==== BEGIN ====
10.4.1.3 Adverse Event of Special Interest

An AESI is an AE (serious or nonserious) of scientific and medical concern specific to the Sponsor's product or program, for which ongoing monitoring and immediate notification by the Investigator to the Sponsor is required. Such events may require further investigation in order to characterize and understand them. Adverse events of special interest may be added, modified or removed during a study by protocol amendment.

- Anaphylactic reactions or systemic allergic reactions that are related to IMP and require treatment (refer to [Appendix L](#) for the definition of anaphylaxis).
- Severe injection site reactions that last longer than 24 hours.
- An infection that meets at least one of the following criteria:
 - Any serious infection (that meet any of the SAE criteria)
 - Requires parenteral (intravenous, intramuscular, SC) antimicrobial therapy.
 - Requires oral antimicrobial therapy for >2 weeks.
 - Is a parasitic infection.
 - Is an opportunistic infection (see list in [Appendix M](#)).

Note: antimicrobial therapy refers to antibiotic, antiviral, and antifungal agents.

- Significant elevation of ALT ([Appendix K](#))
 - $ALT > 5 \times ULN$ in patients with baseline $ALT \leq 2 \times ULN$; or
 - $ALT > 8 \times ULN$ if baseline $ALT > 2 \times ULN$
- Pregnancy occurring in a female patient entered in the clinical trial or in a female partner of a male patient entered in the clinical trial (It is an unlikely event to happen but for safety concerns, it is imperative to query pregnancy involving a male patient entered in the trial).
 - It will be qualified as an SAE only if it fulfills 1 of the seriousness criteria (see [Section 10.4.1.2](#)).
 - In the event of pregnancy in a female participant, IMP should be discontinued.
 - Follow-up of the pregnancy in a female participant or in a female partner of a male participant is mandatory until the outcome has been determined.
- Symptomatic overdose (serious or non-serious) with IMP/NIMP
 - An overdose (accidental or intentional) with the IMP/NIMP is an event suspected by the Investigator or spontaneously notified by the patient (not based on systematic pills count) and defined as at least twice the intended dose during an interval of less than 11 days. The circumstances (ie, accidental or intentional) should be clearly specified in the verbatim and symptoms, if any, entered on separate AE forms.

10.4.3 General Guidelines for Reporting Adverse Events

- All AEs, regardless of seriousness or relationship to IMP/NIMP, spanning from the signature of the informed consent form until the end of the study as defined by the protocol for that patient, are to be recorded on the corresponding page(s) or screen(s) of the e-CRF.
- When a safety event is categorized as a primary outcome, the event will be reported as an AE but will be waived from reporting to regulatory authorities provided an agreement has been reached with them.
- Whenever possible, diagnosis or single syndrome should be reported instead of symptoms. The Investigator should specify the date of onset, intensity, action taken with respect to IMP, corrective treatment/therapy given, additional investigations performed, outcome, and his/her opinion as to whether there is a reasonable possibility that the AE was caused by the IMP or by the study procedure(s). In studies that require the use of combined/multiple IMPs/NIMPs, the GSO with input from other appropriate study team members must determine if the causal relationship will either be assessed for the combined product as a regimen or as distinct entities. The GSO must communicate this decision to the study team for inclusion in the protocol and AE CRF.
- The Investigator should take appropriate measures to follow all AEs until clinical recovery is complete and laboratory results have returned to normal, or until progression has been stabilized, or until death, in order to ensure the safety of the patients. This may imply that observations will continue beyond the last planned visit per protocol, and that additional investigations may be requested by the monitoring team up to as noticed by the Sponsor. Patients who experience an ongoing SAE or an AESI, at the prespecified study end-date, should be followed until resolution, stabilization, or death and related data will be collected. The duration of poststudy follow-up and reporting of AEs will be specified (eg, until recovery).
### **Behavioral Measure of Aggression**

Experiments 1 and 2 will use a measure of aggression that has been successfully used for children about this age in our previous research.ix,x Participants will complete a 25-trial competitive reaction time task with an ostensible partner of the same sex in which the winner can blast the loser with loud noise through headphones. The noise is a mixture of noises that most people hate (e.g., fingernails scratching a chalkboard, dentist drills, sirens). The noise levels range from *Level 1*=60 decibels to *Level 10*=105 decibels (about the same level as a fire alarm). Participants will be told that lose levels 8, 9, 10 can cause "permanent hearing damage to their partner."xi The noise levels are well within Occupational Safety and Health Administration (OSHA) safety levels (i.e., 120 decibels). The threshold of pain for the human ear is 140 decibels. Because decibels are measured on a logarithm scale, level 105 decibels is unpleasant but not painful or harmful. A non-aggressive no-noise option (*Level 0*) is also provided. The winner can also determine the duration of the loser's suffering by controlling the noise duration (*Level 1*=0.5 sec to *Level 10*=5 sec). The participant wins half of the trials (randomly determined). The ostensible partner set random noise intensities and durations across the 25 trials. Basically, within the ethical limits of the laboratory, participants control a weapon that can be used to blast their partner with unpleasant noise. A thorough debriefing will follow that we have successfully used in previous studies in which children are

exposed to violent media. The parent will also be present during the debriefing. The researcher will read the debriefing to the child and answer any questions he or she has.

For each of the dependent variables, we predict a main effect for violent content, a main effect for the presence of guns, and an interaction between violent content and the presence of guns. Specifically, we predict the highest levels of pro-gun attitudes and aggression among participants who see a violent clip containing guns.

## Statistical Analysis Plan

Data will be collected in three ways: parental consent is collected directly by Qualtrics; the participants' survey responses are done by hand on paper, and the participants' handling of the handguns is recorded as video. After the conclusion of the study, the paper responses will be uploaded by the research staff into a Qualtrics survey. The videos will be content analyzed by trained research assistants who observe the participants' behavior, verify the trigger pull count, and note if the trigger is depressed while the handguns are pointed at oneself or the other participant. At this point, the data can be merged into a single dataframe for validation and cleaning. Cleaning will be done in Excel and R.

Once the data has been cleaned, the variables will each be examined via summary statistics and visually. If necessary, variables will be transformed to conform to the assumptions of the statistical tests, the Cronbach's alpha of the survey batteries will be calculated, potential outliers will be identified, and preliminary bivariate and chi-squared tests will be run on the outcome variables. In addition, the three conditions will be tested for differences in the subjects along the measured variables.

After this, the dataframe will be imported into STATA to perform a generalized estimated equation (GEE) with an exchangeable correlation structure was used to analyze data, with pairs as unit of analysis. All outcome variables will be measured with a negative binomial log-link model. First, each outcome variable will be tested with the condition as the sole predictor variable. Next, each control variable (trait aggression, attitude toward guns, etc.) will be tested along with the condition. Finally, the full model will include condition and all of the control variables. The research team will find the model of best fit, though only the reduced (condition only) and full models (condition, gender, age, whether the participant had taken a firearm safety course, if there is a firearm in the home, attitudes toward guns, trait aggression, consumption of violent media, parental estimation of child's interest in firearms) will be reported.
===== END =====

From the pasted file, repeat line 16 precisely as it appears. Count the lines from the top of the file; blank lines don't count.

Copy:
 - It will be qualified as an SAE only if it fulfills 1 of the seriousness criteria (see [Section 10.4.1.2](#)).